WEARING MY AGE LIKE A TATTERED SUIT
I didn't have to wait long for the A to show up. As it pulled in to the Forty-second street station I could see it was pretty full. When the doors opened I realized I wasn't going to get a seat. Fine. My shoe bag wasn't heavy and I'd have to change trains again once I got to 59th Street. Once the doors closed I grabbed an overhead sissy bar in front of a two-person seat next to the door. A middle-aged black woman sat nearest the door snoozing with her head bouncing off her chest with each raspy breath she let out. Next to her sat a young woman reading a romance novel, probably an assistant or receptionist at an accounting firm or small corporate office. Her hair was a bit messy and her clothes were just a bit above drab taking her out of the fashion or advertising fields but there was a sweet shyness about her. The shyness was what threw me when her eyes jerked up from her book. There was this sense of guilty as she caught my eye and asked me if I would like her seat. I was a little startled and a bit offended but I smiled back, shook my head and politely told her no, I was getting off in a few stops. She went back to her book as I started to obsess with my internal dialogue about not thinking of myself as being eligible for priority seating. You know the signs corroding off the back of the plastic seats telling the youth and able-bodied of America to get off their padded behinds and give up their seat to elderly and disabled. I wasn't about to suffer this ageism lightly, at least not in my head.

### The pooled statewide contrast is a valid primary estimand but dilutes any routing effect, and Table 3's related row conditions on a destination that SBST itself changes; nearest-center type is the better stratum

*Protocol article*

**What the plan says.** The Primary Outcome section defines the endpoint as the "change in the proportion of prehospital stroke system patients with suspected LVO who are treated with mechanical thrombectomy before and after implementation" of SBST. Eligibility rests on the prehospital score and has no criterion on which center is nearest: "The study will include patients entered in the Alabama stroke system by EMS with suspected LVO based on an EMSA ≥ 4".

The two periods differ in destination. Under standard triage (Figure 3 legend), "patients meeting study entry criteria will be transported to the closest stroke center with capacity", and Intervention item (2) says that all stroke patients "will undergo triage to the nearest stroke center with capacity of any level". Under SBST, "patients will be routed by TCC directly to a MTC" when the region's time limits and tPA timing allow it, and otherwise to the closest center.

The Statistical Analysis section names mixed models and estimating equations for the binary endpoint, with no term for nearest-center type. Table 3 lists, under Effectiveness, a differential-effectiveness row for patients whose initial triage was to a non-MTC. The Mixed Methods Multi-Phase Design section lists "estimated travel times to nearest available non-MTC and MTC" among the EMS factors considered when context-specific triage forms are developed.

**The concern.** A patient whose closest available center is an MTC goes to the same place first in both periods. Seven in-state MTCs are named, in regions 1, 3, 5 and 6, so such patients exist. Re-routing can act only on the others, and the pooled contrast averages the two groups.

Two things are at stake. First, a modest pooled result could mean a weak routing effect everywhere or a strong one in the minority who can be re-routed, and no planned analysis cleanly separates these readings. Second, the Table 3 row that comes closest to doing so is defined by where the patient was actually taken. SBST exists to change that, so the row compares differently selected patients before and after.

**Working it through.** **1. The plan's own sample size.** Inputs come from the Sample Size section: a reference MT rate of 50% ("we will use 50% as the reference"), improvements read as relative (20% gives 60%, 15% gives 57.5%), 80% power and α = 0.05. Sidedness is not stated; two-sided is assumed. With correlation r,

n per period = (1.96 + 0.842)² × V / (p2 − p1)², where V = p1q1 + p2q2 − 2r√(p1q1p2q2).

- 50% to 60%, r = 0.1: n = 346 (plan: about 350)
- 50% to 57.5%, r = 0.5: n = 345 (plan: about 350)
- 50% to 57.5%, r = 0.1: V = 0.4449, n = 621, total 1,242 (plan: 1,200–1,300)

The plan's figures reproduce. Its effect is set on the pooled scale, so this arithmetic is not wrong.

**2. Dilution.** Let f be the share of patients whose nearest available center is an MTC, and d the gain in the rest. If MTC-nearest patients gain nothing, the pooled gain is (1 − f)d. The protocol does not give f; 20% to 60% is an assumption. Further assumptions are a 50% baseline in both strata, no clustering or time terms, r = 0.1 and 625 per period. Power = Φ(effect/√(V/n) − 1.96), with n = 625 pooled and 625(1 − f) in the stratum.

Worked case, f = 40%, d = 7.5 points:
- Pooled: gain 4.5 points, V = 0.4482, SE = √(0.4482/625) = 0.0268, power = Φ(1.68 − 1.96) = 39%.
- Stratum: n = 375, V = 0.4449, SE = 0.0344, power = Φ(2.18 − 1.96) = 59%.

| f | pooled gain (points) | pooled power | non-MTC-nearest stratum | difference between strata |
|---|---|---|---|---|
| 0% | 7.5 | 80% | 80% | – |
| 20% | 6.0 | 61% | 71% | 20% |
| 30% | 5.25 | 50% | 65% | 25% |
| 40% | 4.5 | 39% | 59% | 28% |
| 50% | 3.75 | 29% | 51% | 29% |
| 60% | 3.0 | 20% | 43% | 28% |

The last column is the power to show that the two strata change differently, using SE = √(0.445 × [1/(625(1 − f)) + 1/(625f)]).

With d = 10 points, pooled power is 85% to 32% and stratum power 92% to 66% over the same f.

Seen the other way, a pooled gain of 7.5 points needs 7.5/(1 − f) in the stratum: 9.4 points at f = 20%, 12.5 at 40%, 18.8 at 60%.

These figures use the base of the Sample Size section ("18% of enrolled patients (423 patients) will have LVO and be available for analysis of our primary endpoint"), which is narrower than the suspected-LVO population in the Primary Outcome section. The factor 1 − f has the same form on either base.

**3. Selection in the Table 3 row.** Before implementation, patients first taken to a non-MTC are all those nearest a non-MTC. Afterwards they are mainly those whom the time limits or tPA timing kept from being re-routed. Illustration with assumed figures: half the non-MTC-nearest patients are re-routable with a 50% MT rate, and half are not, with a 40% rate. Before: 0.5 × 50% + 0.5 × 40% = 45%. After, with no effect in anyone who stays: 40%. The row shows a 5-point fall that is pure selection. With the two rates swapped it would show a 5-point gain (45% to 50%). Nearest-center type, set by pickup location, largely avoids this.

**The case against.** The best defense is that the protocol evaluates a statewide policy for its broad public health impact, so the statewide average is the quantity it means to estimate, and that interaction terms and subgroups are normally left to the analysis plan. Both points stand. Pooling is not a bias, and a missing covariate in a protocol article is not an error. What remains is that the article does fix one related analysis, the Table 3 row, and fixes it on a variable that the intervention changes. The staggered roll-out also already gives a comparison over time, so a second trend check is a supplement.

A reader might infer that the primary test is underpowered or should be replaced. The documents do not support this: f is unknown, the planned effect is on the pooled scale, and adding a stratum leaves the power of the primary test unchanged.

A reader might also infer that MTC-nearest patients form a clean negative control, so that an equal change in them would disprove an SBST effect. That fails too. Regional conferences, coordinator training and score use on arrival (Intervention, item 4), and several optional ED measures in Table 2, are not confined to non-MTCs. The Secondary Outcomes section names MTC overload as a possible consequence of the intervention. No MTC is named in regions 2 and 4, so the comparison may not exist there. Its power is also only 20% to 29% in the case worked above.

I know, I know I'm being over dramatic. I'm way too sensitive. She was only being polite but the fact that I'm now apparently wearing my age like a tattered suit has the power of turning my day from happy to mad. I'm sure that there are many people who are more gracious than I am and more able to embrace their badge of old age than I am.
Then just as I was about willing to succumb to my fate of senior citizenry I did a quick scan of the rest of the car. Standing next to me was a pregnant woman with a baby and holding on to the center pole with both hands was a lady in opaque stockings standing about four feet ten with more facial wrinkles than a Shar Pei.
I should be thankful that I've been given as many days as I have. I've circumvented having to serve in a war I didn't believe in. I've dodged an epidemic that swallowed up so many of my gay community. I've survived a financial beating that would have driven others to put a gun to their heads. I'm lucky and blessed in so many ways. For all of this I feel I deserve the right to stand without assistance and feel a little indignant at the thought that some guilty millennial thought I'm too old and feeble to tote my bag of, might I say, stylish Clarks drivers three more stops on the A train.
Dean Bradshaw, photographer
Represented by Weiss Katz Gallery